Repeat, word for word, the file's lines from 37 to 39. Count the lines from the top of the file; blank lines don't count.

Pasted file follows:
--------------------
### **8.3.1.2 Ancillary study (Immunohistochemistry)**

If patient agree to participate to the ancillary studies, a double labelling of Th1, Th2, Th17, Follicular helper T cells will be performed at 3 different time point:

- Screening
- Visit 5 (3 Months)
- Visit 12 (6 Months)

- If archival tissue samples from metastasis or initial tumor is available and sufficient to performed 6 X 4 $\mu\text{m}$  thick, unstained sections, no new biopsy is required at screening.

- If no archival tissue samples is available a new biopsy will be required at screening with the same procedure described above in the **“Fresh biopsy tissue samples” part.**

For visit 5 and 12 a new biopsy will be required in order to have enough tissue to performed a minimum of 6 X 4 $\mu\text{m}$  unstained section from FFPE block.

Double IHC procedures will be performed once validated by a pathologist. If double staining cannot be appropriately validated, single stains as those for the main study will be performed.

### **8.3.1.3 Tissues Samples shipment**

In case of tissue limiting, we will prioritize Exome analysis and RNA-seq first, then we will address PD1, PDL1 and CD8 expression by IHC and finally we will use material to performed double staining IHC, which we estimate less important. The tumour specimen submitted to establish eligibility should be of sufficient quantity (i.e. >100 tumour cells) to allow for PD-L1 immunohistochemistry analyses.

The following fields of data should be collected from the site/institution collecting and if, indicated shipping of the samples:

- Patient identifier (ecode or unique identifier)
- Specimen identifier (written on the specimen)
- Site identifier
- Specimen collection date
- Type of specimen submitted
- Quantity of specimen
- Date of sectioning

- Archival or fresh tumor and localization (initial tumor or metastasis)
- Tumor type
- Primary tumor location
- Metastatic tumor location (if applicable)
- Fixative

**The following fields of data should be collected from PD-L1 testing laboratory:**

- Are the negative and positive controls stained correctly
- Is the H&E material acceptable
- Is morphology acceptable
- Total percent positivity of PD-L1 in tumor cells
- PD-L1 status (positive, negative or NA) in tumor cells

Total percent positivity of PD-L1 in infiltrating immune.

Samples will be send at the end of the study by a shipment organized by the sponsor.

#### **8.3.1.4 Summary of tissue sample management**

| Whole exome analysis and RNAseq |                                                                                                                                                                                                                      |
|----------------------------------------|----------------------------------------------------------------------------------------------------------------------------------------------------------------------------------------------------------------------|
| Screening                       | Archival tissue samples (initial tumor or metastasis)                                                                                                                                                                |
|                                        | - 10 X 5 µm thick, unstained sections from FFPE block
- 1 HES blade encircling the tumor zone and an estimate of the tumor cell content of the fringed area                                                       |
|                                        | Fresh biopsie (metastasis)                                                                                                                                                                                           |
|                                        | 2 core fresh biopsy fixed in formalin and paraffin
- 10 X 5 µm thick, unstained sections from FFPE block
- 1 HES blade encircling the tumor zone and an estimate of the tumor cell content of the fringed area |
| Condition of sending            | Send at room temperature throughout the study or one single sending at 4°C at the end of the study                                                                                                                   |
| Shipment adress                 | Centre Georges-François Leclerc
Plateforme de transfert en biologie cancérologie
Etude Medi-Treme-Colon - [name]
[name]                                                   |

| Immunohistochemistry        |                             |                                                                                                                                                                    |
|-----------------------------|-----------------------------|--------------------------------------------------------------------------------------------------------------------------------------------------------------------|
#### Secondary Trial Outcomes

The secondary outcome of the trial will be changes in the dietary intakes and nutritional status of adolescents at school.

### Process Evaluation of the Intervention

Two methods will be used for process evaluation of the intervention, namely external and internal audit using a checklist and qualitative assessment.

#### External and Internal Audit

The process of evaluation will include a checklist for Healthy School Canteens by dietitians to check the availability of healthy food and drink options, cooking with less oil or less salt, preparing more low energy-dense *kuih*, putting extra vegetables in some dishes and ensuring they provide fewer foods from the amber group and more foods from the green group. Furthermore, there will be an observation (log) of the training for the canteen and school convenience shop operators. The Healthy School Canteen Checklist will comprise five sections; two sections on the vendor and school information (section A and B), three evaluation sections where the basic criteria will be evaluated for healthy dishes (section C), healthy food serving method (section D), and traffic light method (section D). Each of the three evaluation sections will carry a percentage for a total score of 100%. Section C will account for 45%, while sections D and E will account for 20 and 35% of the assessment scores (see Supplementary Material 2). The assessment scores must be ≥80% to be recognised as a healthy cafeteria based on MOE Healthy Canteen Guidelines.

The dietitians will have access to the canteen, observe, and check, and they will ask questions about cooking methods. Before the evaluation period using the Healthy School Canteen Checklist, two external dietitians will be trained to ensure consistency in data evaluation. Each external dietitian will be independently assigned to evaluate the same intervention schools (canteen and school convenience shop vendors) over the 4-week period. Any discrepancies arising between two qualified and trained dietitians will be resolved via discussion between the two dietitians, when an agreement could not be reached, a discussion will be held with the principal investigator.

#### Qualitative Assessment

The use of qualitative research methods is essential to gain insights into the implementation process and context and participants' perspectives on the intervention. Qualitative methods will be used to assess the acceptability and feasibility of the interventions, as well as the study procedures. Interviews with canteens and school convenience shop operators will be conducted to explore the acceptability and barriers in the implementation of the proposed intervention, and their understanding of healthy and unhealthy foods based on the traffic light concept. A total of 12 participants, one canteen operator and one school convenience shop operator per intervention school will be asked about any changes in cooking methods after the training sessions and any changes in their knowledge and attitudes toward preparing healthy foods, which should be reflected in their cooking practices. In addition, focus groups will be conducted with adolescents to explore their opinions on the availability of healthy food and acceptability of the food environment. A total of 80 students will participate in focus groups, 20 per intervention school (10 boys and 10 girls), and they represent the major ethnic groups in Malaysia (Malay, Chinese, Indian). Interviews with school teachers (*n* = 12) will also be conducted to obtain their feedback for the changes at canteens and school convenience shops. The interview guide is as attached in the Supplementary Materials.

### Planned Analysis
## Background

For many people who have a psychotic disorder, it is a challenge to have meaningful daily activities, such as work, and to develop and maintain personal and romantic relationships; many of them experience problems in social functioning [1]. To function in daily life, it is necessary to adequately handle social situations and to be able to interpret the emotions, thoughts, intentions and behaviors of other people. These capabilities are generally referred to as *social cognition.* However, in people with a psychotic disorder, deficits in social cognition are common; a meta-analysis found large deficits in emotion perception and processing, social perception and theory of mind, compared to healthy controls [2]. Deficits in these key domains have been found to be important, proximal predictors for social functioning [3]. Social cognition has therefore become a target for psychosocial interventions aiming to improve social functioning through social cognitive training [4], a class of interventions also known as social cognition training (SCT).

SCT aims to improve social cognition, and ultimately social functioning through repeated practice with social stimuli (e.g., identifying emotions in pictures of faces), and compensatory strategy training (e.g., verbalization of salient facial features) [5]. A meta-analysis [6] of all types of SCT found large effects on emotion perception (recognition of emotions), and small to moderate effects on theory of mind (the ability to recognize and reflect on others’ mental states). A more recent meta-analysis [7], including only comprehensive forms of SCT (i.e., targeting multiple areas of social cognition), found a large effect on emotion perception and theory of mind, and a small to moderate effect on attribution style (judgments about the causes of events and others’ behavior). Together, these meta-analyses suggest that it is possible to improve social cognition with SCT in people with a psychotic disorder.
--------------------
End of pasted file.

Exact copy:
|                                        | - 10 X 5 µm thick, unstained sections from FFPE block
- 1 HES blade encircling the tumor zone and an estimate of the tumor cell content of the fringed area                                                       |
|                                        | Fresh biopsie (metastasis)                                                                                                                                                                                           |